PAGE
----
Acreage Reports and Crop Insurance Woes
By Sam Mitchell, Nashoba Regional High School Summer Intern
The powerful mid-summer sun bore down with searing rays of bright light. The alluring fantasy of a drifting breeze was the only tantalizing respite as a stinging, salty sweat dripped arduously into my eyes and dribbled from my sunburnt neck down my back. A truck’s tires or the careless plodding of tired feet brought dust clouds out of the parched soil. In the flats, there is little to protect you from the bitter and angry reprisal of mother nature. Those willing to brave her harsh and seemingly unforgiving will have, however, been able to turn the otherwise daunting landscape into a bountiful harvest. Through hard work and perseverance, farmers at Flats Mentor Farm use what little time they can spare from their demanding work and family responsibilities to break through the rough flatland and reap a great and well-deserved reward.
Farmers at the flats work tirelessly in order to be successful in the production of their crops, but sometimes even this is not enough. Some years the natural environment will render itself inhospitable to even the most dedicated farmers; pests, drought, flooding, and a myriad of other unfortunate occurrences can cause crops to fail. Families and communities can be forced to forego food or income that they otherwise would have had, which can be disastrous for people living on already limited resources and strained budgets.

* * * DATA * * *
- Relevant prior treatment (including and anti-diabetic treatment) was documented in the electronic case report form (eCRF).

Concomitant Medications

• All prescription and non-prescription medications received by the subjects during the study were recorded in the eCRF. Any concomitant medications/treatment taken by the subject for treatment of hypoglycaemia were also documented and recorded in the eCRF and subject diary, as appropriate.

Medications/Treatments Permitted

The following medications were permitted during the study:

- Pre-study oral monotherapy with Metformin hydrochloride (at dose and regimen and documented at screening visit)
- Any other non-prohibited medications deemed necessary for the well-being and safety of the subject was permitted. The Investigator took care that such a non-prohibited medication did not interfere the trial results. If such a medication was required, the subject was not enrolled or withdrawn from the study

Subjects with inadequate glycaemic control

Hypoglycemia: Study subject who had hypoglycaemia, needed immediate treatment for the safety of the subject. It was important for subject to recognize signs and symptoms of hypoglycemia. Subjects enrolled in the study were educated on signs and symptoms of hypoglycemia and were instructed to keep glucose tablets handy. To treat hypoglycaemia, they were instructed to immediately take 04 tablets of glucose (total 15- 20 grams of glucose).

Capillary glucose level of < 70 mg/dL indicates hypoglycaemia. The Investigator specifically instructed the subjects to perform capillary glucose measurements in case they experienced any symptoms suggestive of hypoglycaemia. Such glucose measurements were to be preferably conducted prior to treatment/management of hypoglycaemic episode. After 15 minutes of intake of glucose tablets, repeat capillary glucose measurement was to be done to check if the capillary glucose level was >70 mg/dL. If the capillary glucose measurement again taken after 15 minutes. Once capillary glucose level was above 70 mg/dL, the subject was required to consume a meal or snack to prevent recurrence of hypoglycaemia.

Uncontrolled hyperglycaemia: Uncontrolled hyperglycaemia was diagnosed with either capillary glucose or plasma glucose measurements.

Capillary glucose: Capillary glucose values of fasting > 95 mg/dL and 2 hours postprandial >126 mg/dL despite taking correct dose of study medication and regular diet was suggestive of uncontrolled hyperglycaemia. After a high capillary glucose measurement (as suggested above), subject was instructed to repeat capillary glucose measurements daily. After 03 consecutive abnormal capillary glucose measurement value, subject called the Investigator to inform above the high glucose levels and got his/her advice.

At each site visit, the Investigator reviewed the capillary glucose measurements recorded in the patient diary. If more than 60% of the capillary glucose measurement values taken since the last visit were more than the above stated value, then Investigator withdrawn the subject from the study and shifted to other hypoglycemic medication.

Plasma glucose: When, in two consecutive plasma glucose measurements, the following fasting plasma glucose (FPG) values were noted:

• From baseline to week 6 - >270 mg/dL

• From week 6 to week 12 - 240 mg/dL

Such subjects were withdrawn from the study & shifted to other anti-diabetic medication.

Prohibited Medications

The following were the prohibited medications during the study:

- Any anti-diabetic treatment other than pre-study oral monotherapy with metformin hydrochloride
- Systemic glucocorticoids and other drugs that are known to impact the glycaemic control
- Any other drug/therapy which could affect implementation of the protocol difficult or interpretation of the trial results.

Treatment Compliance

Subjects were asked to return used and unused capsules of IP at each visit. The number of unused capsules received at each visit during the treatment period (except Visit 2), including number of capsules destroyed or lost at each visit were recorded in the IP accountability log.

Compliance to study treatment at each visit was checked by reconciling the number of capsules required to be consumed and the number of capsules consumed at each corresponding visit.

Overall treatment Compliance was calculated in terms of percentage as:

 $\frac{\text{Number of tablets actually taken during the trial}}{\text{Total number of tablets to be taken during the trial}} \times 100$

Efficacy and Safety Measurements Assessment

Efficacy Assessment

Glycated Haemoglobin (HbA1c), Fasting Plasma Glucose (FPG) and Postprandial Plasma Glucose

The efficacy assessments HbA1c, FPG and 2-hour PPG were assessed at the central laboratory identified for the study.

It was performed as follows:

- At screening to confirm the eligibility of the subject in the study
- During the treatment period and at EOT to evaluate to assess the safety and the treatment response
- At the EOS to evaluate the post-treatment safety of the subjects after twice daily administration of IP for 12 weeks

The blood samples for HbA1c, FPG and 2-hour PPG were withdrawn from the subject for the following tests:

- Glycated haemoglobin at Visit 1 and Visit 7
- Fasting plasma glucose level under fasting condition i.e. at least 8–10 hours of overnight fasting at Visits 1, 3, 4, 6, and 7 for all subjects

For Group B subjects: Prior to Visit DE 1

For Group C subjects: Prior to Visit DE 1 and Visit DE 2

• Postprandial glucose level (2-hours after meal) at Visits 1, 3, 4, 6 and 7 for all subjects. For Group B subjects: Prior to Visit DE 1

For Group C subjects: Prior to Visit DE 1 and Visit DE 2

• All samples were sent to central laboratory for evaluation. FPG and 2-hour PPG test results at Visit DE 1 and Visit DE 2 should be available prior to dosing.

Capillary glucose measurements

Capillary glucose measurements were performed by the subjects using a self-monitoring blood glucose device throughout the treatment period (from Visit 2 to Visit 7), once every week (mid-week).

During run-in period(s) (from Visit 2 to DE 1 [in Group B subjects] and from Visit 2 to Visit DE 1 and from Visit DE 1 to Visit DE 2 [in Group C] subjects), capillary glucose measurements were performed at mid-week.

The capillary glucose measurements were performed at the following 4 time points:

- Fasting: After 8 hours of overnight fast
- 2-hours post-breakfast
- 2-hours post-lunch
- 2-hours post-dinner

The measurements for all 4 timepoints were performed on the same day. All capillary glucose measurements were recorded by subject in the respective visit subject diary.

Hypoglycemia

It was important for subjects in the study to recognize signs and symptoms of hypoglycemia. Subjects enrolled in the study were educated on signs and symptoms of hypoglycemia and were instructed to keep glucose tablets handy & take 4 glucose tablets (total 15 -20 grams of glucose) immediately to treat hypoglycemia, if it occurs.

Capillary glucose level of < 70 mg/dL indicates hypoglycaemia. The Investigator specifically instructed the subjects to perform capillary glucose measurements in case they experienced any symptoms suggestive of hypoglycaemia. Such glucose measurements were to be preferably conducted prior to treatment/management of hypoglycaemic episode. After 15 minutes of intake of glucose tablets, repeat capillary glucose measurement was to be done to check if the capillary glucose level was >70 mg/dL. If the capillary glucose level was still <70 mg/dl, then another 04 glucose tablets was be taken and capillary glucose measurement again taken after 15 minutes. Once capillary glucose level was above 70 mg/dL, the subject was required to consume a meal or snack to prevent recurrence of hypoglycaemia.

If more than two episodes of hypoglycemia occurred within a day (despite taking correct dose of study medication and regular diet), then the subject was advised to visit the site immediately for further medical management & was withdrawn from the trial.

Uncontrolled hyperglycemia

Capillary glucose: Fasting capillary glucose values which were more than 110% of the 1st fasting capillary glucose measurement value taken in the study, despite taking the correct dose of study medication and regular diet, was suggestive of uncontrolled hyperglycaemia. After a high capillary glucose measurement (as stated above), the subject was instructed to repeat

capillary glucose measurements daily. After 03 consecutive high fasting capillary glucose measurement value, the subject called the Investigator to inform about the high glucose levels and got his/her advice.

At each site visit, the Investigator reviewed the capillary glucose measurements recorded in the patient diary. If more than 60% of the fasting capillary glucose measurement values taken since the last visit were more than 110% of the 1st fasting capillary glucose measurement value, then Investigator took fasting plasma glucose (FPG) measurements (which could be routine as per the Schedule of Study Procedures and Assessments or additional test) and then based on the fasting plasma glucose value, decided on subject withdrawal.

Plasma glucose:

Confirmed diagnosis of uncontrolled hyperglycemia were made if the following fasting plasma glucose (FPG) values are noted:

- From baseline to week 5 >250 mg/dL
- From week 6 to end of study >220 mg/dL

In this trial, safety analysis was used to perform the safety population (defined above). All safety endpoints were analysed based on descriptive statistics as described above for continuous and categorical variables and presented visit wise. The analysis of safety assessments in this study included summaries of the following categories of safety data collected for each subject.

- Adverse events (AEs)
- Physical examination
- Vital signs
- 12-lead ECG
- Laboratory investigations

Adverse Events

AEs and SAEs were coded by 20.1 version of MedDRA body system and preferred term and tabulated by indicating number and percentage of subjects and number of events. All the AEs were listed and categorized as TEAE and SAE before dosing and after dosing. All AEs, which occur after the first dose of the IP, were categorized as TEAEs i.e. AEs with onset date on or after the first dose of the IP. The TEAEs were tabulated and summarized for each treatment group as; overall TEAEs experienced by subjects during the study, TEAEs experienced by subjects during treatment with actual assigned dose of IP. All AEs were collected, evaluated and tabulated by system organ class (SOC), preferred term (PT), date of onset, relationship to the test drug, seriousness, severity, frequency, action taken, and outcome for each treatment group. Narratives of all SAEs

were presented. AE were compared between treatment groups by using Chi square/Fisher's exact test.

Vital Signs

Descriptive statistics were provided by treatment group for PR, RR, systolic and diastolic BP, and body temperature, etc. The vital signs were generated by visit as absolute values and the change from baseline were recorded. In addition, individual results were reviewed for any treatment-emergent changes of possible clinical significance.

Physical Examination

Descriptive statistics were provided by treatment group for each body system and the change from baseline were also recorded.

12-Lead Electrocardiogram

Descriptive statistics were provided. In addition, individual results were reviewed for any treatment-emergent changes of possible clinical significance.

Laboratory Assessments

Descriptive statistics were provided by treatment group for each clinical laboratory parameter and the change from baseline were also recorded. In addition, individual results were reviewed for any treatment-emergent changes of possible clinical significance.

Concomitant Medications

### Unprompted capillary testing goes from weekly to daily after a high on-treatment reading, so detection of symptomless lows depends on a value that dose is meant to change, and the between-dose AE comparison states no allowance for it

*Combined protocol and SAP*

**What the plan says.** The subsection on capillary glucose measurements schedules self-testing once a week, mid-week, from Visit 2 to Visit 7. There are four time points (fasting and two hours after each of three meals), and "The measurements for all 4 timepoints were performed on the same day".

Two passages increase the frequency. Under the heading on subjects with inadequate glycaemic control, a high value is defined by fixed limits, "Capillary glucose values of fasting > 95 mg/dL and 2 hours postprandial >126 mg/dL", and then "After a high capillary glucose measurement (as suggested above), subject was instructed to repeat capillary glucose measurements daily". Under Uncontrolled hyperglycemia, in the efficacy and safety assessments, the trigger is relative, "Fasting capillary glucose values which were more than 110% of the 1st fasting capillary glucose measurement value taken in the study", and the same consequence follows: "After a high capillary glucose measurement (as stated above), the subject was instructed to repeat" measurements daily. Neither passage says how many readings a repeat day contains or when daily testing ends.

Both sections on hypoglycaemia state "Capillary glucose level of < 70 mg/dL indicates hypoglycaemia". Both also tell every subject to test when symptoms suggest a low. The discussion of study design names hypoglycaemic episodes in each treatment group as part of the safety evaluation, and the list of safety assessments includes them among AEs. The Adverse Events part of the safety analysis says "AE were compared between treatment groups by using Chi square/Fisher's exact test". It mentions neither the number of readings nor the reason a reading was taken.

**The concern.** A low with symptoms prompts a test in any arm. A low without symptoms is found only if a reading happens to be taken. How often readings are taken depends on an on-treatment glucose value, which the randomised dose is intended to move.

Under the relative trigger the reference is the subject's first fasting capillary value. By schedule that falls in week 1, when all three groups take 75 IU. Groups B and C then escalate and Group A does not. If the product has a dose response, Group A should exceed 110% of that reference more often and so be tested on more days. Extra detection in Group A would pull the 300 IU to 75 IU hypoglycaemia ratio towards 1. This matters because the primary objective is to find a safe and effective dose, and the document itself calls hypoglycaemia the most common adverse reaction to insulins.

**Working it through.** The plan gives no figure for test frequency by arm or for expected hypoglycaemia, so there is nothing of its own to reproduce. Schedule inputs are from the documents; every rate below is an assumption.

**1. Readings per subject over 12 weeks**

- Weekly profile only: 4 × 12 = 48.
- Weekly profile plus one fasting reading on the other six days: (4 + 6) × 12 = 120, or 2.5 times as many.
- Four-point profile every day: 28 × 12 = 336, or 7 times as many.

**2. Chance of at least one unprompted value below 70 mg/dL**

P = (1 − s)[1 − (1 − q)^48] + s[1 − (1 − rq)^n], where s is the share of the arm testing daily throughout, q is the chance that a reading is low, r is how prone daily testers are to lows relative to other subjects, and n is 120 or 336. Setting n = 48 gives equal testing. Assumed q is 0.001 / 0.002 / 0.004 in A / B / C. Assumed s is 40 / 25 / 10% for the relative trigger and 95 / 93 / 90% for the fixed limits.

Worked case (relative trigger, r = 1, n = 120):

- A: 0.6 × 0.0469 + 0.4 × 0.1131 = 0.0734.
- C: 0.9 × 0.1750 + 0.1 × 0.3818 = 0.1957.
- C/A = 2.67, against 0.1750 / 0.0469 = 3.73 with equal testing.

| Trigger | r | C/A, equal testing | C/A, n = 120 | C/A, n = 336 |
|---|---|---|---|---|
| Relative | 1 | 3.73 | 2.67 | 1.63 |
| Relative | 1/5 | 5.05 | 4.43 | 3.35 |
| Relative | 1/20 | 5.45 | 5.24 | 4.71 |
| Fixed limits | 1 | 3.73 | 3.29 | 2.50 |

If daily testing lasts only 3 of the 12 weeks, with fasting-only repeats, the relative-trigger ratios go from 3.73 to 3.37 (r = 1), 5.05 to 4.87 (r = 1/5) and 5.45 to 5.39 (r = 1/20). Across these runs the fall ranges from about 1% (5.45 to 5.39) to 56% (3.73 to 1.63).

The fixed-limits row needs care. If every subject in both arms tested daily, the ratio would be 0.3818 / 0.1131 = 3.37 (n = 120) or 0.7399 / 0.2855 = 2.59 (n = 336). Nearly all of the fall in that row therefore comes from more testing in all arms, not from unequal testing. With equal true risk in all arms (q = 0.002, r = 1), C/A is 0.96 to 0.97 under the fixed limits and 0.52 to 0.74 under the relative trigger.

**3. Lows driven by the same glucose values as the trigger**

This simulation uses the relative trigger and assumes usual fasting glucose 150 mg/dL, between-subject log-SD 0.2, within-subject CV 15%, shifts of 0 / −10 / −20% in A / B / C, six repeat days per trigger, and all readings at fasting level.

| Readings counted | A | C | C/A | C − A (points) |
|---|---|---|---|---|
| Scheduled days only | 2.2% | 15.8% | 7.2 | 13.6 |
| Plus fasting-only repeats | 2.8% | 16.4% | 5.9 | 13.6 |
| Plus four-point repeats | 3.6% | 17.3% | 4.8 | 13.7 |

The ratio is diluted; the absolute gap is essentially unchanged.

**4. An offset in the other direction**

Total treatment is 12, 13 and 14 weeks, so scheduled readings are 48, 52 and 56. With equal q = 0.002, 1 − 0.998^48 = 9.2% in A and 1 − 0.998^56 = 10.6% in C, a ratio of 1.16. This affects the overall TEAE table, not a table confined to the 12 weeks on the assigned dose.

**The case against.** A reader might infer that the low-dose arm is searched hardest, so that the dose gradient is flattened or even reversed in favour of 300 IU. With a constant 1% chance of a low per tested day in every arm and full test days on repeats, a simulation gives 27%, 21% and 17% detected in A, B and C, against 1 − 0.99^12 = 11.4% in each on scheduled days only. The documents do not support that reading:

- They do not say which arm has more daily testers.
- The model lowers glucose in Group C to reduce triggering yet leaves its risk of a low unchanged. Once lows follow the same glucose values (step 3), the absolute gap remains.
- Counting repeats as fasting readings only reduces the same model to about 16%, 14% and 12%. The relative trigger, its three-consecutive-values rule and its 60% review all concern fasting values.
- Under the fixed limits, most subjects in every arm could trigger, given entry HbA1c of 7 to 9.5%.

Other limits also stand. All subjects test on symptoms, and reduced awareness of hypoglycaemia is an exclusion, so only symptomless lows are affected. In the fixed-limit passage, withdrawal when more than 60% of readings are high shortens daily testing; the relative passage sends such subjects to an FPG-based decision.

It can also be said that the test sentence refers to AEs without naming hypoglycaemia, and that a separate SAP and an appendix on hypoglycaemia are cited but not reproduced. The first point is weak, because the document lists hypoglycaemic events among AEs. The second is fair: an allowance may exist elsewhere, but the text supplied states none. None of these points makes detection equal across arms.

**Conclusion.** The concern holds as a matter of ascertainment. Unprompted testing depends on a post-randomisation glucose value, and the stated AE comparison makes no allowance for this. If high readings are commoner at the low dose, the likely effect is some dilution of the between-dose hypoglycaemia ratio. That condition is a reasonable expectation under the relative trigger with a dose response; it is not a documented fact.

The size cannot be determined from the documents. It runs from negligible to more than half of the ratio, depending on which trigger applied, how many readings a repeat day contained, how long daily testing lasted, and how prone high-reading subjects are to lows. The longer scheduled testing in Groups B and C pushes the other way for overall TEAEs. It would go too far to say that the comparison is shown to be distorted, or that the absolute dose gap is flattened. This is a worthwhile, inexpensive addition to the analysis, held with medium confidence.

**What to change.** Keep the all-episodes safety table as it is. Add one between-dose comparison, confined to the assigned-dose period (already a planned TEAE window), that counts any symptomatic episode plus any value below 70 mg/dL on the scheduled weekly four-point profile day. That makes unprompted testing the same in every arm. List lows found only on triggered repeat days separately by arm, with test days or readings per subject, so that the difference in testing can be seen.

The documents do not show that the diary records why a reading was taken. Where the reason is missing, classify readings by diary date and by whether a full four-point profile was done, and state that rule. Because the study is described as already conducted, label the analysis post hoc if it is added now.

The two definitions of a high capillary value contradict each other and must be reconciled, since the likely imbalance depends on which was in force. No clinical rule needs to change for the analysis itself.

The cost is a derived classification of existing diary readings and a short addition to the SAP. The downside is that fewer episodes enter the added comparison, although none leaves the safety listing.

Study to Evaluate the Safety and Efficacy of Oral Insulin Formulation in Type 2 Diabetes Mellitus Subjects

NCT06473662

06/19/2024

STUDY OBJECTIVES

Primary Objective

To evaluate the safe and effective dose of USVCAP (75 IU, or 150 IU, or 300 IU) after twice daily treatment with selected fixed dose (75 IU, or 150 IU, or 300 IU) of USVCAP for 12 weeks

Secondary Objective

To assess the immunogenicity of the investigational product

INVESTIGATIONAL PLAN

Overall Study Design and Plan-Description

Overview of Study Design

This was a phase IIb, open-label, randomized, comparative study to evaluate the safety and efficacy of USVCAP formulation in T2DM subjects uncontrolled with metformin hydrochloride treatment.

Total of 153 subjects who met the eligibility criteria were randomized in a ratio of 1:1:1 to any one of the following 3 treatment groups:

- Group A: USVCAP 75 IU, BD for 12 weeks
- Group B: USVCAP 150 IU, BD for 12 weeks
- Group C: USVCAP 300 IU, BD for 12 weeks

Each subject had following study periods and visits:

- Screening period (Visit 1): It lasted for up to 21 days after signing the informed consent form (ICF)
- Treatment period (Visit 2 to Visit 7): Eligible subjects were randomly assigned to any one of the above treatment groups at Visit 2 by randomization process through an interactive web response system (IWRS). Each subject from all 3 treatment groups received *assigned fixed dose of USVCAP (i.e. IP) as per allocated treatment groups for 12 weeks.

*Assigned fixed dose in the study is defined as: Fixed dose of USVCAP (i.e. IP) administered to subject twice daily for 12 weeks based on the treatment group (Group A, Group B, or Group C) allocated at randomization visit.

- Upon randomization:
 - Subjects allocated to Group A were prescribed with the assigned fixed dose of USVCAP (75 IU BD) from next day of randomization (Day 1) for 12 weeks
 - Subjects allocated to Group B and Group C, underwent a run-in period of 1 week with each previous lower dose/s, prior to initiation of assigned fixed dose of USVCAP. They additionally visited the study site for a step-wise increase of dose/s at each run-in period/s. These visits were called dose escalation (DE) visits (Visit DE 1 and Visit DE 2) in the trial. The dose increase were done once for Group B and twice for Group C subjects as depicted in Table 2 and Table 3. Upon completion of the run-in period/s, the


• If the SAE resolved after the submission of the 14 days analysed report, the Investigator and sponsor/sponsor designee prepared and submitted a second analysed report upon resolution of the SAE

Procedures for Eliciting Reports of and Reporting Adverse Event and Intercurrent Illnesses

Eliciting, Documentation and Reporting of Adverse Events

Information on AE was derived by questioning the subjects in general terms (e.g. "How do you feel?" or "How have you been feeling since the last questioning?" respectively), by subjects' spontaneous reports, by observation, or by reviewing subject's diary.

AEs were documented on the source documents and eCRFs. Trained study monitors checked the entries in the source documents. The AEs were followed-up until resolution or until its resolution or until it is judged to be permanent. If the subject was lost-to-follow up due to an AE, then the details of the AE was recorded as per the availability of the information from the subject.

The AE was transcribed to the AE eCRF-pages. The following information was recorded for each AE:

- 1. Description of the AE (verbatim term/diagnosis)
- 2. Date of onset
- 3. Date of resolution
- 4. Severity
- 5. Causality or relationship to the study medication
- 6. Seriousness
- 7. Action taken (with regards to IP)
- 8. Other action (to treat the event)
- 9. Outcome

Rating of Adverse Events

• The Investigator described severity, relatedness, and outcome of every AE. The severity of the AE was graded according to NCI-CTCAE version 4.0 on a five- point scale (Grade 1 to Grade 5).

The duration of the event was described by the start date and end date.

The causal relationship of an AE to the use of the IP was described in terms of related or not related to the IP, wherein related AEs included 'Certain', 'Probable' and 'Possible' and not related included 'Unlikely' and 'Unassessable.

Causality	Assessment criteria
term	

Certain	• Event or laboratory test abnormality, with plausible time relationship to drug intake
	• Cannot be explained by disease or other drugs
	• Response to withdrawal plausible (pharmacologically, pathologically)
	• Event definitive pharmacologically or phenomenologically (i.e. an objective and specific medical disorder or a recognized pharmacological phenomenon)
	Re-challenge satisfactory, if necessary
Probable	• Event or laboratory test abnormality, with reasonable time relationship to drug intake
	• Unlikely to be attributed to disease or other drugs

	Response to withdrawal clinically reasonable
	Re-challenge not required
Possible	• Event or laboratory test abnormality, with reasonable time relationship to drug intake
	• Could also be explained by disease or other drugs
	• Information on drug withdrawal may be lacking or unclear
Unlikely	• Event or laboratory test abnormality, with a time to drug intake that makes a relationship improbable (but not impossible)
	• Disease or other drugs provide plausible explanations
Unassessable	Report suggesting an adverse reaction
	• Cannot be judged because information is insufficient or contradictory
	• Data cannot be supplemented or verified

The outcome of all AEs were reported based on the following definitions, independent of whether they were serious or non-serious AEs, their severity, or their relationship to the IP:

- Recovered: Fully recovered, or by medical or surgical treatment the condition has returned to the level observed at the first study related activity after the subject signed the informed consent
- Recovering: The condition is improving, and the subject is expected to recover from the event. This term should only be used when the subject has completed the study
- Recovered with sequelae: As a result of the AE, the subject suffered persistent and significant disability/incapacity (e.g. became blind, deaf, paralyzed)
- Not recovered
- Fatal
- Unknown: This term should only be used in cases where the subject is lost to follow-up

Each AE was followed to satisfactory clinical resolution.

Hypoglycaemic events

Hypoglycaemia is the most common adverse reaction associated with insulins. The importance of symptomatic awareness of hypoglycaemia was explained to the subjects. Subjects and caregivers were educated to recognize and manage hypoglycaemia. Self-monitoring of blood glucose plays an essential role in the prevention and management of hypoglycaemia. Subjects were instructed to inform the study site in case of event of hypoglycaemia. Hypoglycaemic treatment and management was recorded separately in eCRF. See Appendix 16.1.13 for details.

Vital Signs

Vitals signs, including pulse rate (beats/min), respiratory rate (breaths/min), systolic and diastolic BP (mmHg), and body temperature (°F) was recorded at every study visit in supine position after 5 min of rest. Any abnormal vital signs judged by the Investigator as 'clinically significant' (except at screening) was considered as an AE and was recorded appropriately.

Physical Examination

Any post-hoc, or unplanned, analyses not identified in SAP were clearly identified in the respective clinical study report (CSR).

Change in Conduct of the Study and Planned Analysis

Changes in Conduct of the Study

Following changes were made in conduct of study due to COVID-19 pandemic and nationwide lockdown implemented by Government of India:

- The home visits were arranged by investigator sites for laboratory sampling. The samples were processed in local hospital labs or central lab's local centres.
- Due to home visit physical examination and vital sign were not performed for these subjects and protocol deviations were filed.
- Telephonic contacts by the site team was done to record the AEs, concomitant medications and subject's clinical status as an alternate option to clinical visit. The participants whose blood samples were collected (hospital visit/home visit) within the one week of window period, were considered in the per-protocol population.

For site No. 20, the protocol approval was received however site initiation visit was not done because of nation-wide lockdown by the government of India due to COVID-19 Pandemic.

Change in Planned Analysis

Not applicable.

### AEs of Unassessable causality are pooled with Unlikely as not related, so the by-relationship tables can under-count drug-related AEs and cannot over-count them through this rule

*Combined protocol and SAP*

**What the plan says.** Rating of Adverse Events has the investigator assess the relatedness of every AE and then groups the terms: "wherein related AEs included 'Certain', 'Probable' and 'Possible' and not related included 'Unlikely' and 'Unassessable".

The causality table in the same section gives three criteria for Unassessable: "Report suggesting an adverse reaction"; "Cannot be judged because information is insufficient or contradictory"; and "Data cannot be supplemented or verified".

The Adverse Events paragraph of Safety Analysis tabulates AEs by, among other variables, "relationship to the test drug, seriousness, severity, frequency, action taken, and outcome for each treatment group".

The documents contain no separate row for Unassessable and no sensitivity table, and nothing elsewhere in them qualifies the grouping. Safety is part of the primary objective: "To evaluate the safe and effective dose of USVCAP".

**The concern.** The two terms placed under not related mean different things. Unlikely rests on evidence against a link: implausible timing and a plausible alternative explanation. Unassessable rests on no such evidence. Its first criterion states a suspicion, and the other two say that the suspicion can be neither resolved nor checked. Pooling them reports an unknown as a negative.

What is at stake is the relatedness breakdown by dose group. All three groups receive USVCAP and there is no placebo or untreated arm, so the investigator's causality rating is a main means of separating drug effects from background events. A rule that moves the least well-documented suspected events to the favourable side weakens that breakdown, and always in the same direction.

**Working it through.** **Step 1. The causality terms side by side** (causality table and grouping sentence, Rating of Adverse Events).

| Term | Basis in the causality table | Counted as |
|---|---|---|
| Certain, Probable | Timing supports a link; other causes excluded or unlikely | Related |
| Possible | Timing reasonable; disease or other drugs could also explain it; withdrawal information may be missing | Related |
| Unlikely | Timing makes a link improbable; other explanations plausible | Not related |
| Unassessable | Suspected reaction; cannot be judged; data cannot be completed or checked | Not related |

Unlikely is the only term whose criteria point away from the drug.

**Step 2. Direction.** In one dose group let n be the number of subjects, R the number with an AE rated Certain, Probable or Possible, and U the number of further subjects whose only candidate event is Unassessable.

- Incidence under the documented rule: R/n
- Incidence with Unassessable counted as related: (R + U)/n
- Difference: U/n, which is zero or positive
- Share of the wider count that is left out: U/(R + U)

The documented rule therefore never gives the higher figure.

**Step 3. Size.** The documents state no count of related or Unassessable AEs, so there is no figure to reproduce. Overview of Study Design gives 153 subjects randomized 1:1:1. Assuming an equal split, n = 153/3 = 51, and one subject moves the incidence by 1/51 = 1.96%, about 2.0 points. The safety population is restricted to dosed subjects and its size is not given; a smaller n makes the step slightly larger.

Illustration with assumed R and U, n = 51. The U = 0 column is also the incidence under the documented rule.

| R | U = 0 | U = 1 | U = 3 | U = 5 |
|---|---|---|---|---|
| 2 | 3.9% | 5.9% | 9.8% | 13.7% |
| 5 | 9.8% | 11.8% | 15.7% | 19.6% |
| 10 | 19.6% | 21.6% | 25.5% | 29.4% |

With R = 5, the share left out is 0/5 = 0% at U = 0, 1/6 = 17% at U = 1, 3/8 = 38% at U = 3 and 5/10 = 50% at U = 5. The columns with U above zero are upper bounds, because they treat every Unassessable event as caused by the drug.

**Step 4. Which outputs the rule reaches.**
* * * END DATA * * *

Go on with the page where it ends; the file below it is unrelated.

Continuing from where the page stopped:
In light of this issue, the United States Department of Agriculture (USDA) administers a huge program through the Risk Management Agency (RMA) known as Crop Insurance. Crop Insurance was established following the terrible losses suffered during the Dust Bowl during the Great Depression. The general idea is that the government will pay for the expected value of a farmer’s crops if a catastrophic event, such as drought, causes more than half of the expected yield to die. The government maintains a list of over 100 different crops for which farmers can receive insurance. However, many of the crops grown at the flats are not eligible for this program. This relegates the farmers to the Noninsured Assistance Program (NAP), which provides similar services for farmers growing crops that are not on the federal crop list. The difficulty is that farmers using NAP are frequently small farmers, like those at Flats Mentor Farm. Farmers are asked to provide a detailed report of their crops, the location of those crops, the acreage of the plots on which they are planted. When we went out to the flats, this meant painstakingly measuring each individual row to find its width and length. At times, the sloping land caused the math to seem more fit for a calculus student than for a group of high schoolers with a tape measure. What’s more, many of the plants were unfamiliar to us interns, many of whom had never set foot on the flats before. This meant repeatedly bothering the farmers for the names of the plants when they were at their plots or taking pictures of the plants to bring back to the executive director, Maria, when the farmers were not around or didn’t know the English name for their crops. If it was this onus for us, I can only imagine how difficult it might be for someone with a myriad of other responsibilities and limited English skills. The program’s design is severely inhibitive to small farmers, especially those like the farmers at the flats, whose time during the growing season is extremely limited.